As a technician, Rakim remains peerless. On the first single, “Guess Who’s Back,” he weaves a weblike rhyme scheme into a dazzling but economic oral tapestry: “It’s the return of the Wild Style fashionist/Smashin’ hits, make it hard to adapt to this/Put pizzazz and jazz in this, threw cash in this/Mastered this, blast this, and make ’em clap to this.” Rakim’s lyrical palette features standard gat imagery (“It’s Been a Long Time”‘s “I sawed off mikes so words scatter like a rifle”) but also embraces the cosmic (the title track’s “Some of my rap patterns still surround Saturn”) as well as the Biblical (“Wit’ these explosives, I split seas for Moses,” from the same cut). His myriad references elevate the standard battle rap into a struggle for artistic perfection. No longer satisfied with ramming mikes down the throats of MCs, Rakim’s final battle is against the boundaries of his art. On “The Saga Begins,” he lays down his mantra: “No stoppin’ this, I’m droppin’ this wit’ hiphop in this/And when the topic gets topicless, then I’m writin’ the Apocalypse.”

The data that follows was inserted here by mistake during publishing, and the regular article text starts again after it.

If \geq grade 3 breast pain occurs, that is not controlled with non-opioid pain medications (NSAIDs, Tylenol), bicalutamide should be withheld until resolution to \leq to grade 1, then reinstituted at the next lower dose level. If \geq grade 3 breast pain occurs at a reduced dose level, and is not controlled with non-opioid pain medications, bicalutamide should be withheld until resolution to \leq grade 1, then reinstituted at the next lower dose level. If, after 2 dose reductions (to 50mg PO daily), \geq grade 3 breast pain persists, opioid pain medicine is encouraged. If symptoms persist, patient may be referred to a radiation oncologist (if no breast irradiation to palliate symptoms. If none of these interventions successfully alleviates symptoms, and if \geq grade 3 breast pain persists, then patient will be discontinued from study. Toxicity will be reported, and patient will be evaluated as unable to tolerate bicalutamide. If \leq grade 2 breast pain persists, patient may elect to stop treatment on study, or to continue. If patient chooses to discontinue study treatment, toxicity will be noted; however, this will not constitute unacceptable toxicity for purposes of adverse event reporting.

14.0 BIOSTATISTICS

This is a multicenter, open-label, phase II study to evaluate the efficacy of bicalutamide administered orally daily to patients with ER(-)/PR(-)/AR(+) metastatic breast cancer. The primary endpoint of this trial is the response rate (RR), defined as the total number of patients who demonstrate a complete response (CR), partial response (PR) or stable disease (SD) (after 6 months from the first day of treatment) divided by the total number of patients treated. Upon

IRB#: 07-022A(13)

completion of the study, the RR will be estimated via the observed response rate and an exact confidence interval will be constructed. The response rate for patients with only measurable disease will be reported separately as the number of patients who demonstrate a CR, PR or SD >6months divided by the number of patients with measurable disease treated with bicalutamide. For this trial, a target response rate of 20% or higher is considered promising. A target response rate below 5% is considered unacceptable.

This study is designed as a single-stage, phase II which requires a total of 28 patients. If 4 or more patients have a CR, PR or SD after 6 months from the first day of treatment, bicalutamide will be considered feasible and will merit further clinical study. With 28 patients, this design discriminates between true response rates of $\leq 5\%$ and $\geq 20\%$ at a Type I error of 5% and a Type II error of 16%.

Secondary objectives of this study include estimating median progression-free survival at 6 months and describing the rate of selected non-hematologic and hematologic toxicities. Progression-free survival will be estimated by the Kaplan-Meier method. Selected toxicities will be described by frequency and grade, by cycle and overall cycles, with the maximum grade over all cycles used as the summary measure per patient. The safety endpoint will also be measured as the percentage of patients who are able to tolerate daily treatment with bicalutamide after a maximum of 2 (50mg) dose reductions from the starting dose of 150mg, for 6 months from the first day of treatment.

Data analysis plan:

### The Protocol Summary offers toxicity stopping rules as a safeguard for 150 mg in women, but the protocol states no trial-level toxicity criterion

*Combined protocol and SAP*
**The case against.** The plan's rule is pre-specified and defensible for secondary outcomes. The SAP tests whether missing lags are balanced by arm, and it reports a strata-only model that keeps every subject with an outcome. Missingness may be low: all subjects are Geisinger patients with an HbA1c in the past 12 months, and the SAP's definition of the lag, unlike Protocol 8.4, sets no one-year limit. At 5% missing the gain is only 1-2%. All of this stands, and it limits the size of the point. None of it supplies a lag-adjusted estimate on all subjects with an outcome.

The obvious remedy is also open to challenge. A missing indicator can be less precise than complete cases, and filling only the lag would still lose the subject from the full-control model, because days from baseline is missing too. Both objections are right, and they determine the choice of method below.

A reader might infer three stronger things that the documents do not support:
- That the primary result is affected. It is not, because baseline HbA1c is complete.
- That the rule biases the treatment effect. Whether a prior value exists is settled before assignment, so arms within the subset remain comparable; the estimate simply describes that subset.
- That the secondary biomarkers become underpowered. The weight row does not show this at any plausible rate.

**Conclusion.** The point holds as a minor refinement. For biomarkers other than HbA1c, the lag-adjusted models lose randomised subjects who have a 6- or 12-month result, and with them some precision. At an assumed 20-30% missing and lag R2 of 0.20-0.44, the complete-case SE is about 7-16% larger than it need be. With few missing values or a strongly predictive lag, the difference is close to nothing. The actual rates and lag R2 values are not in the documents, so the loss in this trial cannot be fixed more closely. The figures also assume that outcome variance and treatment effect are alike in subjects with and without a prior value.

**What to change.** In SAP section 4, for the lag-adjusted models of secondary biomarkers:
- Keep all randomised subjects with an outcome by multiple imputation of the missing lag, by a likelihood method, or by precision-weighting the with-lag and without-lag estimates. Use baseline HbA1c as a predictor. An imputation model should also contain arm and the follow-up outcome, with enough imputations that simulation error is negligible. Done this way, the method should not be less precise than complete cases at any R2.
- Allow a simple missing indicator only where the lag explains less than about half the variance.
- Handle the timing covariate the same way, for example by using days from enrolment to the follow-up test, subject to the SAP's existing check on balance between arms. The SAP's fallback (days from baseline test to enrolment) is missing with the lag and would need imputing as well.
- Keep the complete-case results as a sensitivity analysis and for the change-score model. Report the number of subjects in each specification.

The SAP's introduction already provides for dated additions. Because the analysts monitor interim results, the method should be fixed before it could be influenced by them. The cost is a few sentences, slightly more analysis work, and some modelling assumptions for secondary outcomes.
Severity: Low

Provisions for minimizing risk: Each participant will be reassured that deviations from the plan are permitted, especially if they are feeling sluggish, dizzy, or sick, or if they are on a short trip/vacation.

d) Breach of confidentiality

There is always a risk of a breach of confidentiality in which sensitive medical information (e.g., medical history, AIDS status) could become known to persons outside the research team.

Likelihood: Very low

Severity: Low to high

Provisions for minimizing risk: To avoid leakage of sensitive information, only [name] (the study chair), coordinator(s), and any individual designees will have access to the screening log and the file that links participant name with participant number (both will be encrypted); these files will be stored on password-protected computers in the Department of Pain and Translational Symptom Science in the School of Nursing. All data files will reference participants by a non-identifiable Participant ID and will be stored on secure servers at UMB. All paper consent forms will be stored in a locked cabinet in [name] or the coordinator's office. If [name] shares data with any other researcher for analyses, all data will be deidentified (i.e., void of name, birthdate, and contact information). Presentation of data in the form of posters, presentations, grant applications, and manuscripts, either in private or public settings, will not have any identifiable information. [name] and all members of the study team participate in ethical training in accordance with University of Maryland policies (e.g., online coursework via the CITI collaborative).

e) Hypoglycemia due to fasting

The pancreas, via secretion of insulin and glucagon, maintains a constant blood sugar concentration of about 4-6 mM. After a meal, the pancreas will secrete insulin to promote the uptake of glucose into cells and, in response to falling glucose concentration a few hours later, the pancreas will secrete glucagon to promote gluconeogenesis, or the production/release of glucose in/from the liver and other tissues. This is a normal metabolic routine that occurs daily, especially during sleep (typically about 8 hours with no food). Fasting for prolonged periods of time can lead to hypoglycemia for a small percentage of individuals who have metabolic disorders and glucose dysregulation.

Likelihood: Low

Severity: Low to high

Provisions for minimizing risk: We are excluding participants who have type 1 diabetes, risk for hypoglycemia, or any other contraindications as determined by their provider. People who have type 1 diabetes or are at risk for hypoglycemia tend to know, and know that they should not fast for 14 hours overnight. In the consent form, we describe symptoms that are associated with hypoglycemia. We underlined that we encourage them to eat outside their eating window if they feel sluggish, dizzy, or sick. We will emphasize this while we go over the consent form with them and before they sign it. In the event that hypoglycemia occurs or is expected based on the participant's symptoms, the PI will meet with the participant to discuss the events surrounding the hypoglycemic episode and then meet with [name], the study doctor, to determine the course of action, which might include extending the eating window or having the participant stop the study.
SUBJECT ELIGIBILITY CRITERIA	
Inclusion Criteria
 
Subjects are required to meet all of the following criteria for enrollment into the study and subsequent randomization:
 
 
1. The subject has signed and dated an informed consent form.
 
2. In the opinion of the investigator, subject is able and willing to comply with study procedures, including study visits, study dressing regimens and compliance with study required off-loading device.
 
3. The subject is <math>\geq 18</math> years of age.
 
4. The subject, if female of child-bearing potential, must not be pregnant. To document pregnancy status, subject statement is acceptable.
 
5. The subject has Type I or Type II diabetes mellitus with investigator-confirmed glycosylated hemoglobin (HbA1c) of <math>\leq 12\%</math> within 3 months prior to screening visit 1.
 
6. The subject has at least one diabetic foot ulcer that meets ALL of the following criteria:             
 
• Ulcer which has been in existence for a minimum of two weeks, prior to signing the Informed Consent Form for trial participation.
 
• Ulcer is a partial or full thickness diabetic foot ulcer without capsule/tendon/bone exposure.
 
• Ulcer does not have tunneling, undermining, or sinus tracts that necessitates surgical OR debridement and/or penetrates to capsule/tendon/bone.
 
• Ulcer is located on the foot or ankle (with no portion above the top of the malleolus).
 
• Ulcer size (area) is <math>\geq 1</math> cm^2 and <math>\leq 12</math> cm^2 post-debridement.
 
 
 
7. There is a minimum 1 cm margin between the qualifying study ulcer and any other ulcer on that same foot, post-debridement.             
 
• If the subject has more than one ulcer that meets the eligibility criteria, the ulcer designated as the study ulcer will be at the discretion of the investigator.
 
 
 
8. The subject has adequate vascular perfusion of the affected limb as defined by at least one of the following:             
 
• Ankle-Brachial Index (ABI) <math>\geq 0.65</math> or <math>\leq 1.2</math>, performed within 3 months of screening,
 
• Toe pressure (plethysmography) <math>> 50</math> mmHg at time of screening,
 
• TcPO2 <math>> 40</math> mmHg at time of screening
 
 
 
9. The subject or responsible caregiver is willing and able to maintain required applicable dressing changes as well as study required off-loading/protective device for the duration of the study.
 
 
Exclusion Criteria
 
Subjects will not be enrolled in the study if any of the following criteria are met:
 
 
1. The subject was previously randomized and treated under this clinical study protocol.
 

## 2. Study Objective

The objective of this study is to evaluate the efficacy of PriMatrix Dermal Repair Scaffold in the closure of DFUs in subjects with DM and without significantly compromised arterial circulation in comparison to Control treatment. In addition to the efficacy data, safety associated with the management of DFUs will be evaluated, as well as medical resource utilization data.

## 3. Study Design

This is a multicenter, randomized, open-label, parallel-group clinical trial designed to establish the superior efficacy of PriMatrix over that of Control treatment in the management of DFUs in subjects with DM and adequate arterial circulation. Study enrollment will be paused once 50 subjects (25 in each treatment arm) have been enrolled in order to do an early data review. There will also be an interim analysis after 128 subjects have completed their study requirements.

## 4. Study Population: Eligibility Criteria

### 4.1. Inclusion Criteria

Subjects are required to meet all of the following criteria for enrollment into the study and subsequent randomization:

It doesn’t hurt that Rakim enjoys the best production he’s had since Paid in Full. The semi-all-star squad headlined by DJ Premier, Pete Rock, and DJ Clark Kent provides a plate of butter beats, some suited for head-nodding, others for rump-shaking. More importantly, each track is fitted for Rakim. The sinisterly mesmerizing keys that anchor “The Saga Begins” underscore Rakim’s equally entrancing ruminations. And the stirring strings and triumphant wails of “The 18th Letter” punctuate Rakim’s missionary message. The result is a balanced assault of verbal and percussive projectiles.

Even for a virtuoso like Rakim, The 18th Letter is a mighty undertaking. A five-year hiatus is an eternity in hiphop. Adapting is a crucial test that most rappers fail miserably. Melle Mel, Slick Rick, and Whodini have all demonstrated why, in hiphop, the phrase “comeback album” is virtually an oxymoron.

Moreover, in Rakim’s absence, a school of MCs has sprung up whose members hold him as their primary influence. The most prominent disciples include the GZA, O.C., and Nas—all of whom feature Rakim’s patented understated delivery. Thus, in a sense, Rakim is competing against himself. But The 18th Letter demonstrates that Rakim’s pupils, while gifted, have not advanced to his level. The album is a relaxed and meticulously crafted work that permanently delineates Rakim’s domain—that elusive place where excellence ends and mastery begins.CP